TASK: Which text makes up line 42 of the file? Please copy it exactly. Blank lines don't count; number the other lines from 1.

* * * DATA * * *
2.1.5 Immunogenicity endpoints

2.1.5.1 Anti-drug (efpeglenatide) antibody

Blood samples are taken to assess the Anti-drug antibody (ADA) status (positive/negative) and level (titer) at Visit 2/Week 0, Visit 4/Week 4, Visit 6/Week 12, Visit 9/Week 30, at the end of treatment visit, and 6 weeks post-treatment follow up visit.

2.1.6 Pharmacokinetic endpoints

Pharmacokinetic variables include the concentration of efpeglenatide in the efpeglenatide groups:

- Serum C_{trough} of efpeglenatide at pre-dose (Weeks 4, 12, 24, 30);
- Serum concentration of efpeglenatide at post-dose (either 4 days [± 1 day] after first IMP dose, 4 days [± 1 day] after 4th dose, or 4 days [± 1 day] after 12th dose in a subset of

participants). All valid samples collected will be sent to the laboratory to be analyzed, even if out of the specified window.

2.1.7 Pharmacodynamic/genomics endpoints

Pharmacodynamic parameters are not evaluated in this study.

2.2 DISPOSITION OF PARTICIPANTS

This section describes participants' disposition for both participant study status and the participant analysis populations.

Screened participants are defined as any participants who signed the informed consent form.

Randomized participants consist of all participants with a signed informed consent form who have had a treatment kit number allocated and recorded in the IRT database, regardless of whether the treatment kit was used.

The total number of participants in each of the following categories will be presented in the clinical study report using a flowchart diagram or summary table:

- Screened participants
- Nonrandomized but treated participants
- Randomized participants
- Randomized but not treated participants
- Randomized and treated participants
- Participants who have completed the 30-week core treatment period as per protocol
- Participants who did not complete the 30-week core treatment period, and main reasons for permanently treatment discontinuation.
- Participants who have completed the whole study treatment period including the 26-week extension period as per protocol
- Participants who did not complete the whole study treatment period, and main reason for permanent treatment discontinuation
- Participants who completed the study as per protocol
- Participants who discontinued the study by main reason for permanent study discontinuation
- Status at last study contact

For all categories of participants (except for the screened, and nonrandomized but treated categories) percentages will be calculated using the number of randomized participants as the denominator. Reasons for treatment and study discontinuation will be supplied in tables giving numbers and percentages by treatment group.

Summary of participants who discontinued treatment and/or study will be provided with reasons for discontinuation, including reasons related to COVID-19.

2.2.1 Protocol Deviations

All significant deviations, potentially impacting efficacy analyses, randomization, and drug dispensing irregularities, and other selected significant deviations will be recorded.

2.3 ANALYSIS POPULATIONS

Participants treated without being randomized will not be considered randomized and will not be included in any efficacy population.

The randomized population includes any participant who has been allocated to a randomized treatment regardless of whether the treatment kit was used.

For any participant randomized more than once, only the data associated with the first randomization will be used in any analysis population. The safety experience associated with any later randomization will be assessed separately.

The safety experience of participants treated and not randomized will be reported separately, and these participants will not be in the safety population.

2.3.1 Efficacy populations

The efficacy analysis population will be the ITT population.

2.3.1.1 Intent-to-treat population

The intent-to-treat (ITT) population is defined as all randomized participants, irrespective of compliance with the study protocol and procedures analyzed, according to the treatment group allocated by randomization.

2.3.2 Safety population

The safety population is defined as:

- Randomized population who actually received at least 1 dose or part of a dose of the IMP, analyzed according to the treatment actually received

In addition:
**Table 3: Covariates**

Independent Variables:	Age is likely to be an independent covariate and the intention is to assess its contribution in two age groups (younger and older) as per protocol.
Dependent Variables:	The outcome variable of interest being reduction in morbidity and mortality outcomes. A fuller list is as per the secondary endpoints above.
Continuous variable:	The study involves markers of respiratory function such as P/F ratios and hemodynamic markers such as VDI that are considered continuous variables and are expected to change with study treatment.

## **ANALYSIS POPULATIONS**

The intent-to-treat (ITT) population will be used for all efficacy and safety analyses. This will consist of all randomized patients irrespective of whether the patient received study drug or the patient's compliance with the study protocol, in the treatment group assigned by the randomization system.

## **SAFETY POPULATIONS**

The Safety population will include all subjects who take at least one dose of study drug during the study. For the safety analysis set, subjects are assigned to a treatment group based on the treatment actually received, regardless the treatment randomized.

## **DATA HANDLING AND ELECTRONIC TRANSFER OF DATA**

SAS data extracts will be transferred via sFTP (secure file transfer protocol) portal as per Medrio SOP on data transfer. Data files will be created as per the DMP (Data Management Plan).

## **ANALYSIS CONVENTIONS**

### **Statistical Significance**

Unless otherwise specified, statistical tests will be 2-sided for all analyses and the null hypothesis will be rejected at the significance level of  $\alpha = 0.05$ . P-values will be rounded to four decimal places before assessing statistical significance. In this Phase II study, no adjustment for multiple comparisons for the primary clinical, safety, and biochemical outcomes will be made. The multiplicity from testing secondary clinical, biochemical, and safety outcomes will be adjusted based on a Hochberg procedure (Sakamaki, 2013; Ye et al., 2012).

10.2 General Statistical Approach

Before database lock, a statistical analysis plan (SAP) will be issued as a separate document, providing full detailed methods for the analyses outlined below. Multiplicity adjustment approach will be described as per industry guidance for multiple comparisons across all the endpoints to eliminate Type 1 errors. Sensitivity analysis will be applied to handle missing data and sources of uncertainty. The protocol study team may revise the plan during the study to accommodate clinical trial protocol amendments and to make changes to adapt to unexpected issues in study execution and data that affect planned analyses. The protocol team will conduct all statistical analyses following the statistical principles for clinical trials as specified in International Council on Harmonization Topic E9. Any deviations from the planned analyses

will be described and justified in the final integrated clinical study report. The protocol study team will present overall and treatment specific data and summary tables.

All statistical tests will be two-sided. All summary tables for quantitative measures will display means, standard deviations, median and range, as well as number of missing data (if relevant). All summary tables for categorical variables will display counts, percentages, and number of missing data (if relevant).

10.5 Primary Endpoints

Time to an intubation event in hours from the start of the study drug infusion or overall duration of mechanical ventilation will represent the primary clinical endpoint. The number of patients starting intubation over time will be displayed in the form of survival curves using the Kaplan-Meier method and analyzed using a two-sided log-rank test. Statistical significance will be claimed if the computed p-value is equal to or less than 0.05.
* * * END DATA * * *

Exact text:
The safety population is defined as: